Likewise the differential between enrollment % and % of schools for the SJK(C)s is around 3.04%, if we multiply this figure with the total number of SJK(C)s, we can estimate that there is a shortage of close to 40 schools. In reality the issue of the need for more SJK(C)s is further complicated by the fact that there are still many SJK(C)s in the rural areas with very small enrollment. At the same time, SJK(C)s in established townships and many urban areas are bursting at their seams with class sizes of 50 plus students. And in newer townships, there are usually a big demand for SJK(C)s but often with the nearest school located many kilometers away. Hence the issue of “10 + 6” SJK(C)s came forth. 6 of these are SJK(C)s with low enrollment in rural areas that are to be relocated to population centres in urban areas with known demand for SJK(C)s. 10 of these are new SJK(C)s promised by the Najib administration just before the 14th General Election (GE14).

What’re the differences between ICSs and national type secondary Chinese schools?

An excellent article in Malay Mail (published on July 03, 2017) provided a very detailed but clear explanation on the differences between SJK(C), SMJK and ICS schools. Hence this will not be the focus of this article, but a brief review of their key similarities and differences is appropriate.

Both SMJKs and ICSs traditionally rely on the SJK(C) to provide them with new students. Thus a look at the pathways taken by SJK(C) students completing Year 6 will tell us the relative popularity of the two (as discussed in the section below).

While SMJKs, like most of the SJK(C)s are partially funded by the government, ICSs do not receive any operational budget from the government, except for occasional lump sum provisions provided by state governments (of the Pakatan Harapan controlled states prior to GE14) and notable grants provided by the Najib adminstration during the GE14 campaign. ICSs thus have to charge school fees (usually RM200 to 300 per month) and SMJK (and SK) on the other hand are providing free education to students. When I was attached to a Chinese community funded university-college whose board of directors are common with an ICS, I was given to understand that the board of directors had to subsidise to the tune of RM1,500 per student per year. Thus fund raising activities are common for all ICSs where the key source of funding is donation from the Chinese Malaysian community.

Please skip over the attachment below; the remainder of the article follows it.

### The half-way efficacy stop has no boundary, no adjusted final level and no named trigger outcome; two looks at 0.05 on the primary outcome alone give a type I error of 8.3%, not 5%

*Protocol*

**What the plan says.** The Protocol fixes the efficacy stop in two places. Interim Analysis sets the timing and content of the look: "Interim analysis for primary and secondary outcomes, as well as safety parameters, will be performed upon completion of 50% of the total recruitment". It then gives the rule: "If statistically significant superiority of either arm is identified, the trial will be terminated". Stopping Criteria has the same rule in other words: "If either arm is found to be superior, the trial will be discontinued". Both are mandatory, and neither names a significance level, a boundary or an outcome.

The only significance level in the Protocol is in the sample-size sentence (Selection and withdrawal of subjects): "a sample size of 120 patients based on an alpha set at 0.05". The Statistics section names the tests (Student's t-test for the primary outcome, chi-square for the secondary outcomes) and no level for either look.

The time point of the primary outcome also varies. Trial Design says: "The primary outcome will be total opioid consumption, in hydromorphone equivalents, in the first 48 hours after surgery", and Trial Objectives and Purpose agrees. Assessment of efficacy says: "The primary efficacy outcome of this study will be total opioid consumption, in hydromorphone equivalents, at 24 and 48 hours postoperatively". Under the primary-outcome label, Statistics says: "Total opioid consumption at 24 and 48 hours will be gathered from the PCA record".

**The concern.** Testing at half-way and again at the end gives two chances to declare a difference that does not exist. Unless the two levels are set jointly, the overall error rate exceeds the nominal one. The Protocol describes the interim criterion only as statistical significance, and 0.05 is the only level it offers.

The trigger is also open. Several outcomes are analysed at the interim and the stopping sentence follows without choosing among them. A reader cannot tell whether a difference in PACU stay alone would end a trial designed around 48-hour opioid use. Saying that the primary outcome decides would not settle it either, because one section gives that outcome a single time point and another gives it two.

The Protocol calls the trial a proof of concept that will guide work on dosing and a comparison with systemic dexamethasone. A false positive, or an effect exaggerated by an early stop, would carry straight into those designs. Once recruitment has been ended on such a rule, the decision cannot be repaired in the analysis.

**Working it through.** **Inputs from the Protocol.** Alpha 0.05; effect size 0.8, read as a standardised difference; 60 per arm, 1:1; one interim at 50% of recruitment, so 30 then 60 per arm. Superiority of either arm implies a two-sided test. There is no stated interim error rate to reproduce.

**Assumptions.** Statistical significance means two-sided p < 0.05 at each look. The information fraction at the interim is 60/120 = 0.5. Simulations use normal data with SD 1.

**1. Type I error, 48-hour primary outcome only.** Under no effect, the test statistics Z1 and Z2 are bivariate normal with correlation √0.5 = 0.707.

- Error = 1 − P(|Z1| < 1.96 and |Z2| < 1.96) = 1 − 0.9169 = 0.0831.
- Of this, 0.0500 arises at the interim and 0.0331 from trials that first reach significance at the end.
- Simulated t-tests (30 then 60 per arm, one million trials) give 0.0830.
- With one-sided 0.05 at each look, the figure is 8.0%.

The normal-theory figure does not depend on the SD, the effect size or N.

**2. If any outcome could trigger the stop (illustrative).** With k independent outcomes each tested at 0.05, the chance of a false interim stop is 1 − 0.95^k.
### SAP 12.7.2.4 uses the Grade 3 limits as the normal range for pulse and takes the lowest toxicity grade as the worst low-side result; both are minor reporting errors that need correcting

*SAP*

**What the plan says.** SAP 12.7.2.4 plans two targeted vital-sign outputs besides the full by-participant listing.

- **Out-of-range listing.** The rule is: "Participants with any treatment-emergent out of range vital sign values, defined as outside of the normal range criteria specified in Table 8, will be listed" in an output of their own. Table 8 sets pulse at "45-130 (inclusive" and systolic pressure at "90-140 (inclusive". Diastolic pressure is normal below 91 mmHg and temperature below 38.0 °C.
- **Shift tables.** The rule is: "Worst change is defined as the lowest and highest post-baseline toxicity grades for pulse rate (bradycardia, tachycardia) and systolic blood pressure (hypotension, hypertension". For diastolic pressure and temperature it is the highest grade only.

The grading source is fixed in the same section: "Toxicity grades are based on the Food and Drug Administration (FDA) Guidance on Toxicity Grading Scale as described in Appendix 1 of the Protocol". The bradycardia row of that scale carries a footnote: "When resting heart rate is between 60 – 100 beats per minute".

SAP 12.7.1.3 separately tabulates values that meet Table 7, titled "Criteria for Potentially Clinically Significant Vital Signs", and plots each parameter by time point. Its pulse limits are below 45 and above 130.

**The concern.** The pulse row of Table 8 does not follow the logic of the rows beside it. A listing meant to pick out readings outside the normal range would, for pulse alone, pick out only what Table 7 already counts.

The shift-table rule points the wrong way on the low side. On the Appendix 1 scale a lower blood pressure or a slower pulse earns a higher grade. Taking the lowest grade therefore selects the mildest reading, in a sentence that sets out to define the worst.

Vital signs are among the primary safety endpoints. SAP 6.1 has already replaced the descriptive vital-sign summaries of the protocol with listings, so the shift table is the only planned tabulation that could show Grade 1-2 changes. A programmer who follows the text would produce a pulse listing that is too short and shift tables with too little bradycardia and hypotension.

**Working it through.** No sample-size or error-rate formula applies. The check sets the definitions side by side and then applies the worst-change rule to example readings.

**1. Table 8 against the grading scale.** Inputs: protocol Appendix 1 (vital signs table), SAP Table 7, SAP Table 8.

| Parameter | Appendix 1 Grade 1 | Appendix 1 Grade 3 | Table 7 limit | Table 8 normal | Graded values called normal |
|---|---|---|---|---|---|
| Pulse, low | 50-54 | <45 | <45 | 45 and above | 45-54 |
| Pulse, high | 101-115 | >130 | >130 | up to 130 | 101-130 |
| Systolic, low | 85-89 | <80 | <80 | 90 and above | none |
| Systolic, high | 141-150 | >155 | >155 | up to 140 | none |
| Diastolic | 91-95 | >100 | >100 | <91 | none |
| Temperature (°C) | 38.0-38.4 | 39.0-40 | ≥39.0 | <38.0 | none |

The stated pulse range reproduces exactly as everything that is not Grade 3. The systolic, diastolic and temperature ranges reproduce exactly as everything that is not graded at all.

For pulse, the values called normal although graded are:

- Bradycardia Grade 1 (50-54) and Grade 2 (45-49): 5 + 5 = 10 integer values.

Aside from offering the three UEC examinations, many ICSs are also preparing their students to take the  iGCSE examination from the UK. This alone makes many ICSs very affordable alternatives to international schools. This perhaps is evident from Table 2 where we can see a huge drop of UEC-SML takers as student progressed from senior middle two (equivalent to Form 5 at SMK). iGCSE is an entry qualification accepted by most private colleges for pre-university or diploma studies.

In contrast, SMJK and SMK only use national curriculum as prescribed by the MOE and their students will take the PT3 (at Form 3) and SPM national examinations (at Form 5) accordingly. Academically, SMJKs differ from SMKs only in the former having an added subject of Chinese in its regular timetable.

Majority of SJK(C)s students go on to SMK or SMJK schools!

An important fact that has somehow not been mentioned by many commentators of Chinese education in Malaysia is that the majority of the SJK(C) students will continue their secondary education at SMKs or SMJKs. The enrollment figures of all categories of national secondary schools and the Independent Chinese Schools are shown in Table 2.

% of secondary enrollment